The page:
I am trying to do deep cuts on hard wood for both pocket and contour toolpaths. For reference, I like to use thick pieces of maple and birch, and I route out the center for a piggy bank, then cut out the outline. I am also trying to make cribbage boards with these thick pieces, which mainly involves a contour cut on the outline. Sometimes (not always), I end up with chatter, and I know I’m doing something wrong, or I’ve managed to dull my bits. I am trying to find the right cutting parameters so that I get rid of the chatter and don’t dull the bit. I have a Shapeoko Pro XXL with a VFD spindle.
For the deep cuts, I use Amana 46421-K (1.25" flute) or 46416-K (1.125" flute).
I have been researching how to figure out the right parameters, but I don’t have a good head for calculations (math/engineering are not my strong suit and I’m running short on time b/c these I’m trying to make Christmas presents). Can someone help me with where to go for the next attempt, what parameters to use? Currently, I have it at:
Cut depth: 0.040in
For the cribbage board holes, I’m also having issues with burning… I think I did too much at once. First I did a peck depth to .06, then another pass to full depth at .5. Would it make sense to do three passes, one to .1, another to .25 and then a third to full depth? That one is just a trial/error thing I think, but I couldn’t find much on toolpath details for cribbage boards in the myriad of posts about them.
Thank you! I have been using a 1/8 bit, and that one actually came out really nice, but I like the cribbage pin kit, and I’ll look into it. Those pins are nice!
Question, though, does the length of the flute make a difference for these calculations? Now we’re getting into physics, but wouldn’t the force put on the bottom of the flute cause more problems if the flute is longer and therefore is further away from the base of the spindle?
Usual preface, I’m with PreciseBits so while I try to only post general information take everything I say with the understanding that I have a bias.
Short answer. The cutting flute length, stick-out (the length of the tool sticking out of the collet), tool diameter, chipload (feed), pass depth, and stepover all can effect chatter.
Long version. Chatter can be tool/machine deflection (flexing into the cut) or material movement.
For deflection these are based on the cutting forces which change based on the tool geometry and the material being cut. For the same material and and tool it increases by the cubic material removed per flute per revolution. So any increase in feed, stepover, pass depth or tool diameter increases the cutting forces. However, going too slow or small in those can have other issues.
For material movement this is basically just your hold down. If the material can move in any direction (including up and down) then it can chatter. It's one of the reasons I'm not a big fan of double sided tape for hold down. Something like blue tape and CA is pretty easy to do and in my opinion fairly reliable for most applications. Not sure how you are holding down the material though.
If you want my quick guess at it I’d say you are actually cutting slow. The normal rule of thumb I use for soft material is no less than a 0.002" chipload. Which at 18KRPM works out to 72IPM. This changes based on the tool geometry, size, and material. But it’s an okay starting point as it will cut chips for most tool geometries. If there’s a lot of rapid direction changes then this will need to be higher. If memory serves, Amana recommends a chipload of 0.005" for most of their 1/4" cutters. However you need to balance “recommended chiploads” with cutting depth, material, and machine deflection.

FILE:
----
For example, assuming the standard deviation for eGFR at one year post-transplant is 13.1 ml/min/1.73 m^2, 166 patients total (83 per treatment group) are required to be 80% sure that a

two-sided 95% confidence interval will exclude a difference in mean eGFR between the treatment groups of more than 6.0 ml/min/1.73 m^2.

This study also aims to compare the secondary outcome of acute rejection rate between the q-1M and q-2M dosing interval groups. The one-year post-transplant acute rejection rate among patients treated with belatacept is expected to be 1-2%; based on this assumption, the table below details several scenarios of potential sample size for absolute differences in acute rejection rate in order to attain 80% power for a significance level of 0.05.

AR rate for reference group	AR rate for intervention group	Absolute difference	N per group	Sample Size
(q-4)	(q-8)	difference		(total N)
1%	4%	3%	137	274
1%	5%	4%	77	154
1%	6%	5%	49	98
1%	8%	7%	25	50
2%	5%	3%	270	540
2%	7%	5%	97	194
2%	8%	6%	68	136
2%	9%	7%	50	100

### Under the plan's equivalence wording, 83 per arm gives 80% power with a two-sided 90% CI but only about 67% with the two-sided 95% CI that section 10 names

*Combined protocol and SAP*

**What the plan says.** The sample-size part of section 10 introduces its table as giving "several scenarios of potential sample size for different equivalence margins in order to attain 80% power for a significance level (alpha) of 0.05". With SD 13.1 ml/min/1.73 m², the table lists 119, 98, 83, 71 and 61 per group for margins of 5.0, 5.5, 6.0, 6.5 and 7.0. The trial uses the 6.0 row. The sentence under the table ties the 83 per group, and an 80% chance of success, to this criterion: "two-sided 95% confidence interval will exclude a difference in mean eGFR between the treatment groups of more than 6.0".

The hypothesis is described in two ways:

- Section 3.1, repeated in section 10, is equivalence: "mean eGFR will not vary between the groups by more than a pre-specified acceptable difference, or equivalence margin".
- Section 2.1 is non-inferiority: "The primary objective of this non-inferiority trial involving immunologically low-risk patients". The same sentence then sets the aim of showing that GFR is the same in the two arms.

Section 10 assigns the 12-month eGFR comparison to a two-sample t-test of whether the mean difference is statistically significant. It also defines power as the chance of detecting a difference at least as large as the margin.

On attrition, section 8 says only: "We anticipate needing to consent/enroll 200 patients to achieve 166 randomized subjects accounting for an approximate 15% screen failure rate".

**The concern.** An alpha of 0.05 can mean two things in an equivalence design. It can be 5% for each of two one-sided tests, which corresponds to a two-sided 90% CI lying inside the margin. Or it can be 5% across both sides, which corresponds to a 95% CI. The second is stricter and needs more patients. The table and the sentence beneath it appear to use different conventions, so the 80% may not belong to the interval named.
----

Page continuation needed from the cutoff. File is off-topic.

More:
The quick things that I’d check for are:
Make sure that you are inserting the tool as far into the spindle as possible without bottoming out the tool or clamping on a cut out section of shank (flutes, carry out).
Ensure that your material can't move in any direction when held down.
Make sure you are snapping your collets into the nut (for ER and like spindles).
If you are still getting chatter a good practice is to leave the material slightly larger than your finished size and do a clean up pass. How much you need depends on the material and tooling but it needs to at least be more than your chatter.
Any time you are burning your chipload is tool low or you have a very wrong tool. I don’t know what you are using but either increase your feed or reduce your RPM.
Hope that’s useful. Let me know if there’s something I can expanded on or help with.
Thank you for your advice! I’m just going to fiddle with it. First and foremost, I know I was using a downcut bit for the pegs, which is probably not a great idea. So I’m switching that up. I think I’ll just be playing with things while I work on these and see what happens.
The best I can say is that it seems like, even with the standard parameters provided by Carbide, the bit is almost slamming into a corner. I do tight corners and you can see the chatter there a lot. That seems to be the feedrate, I guess?
When I design something that will be cut out on a mill, or my shapeoko, I will put fillets in my inside corners with a radius larger then the cutter I plan on using to minimize the chatter that you are seeing.
The only thing I would add is to use a pocket toolpath on the outline cuts instead of contour. This takes a lot of pressure off the end mill and can help with the chattering. Just offset the outline slightly larger than your tool diameter and use a pocket toolpath.
Thank you for the suggestions! This will definitely help.
One more question, if I have a fast RPM and slower feedrate, given the equations, if I slow down the RPM and increase the feedrate, it could be better for the wood, especially maybe a harder wood? I’ve mainly been using 18k RPM on my VFD spindle, but I wonder if slowing the RPM but increasing the feedrate will help the chatter, thus producing a better result?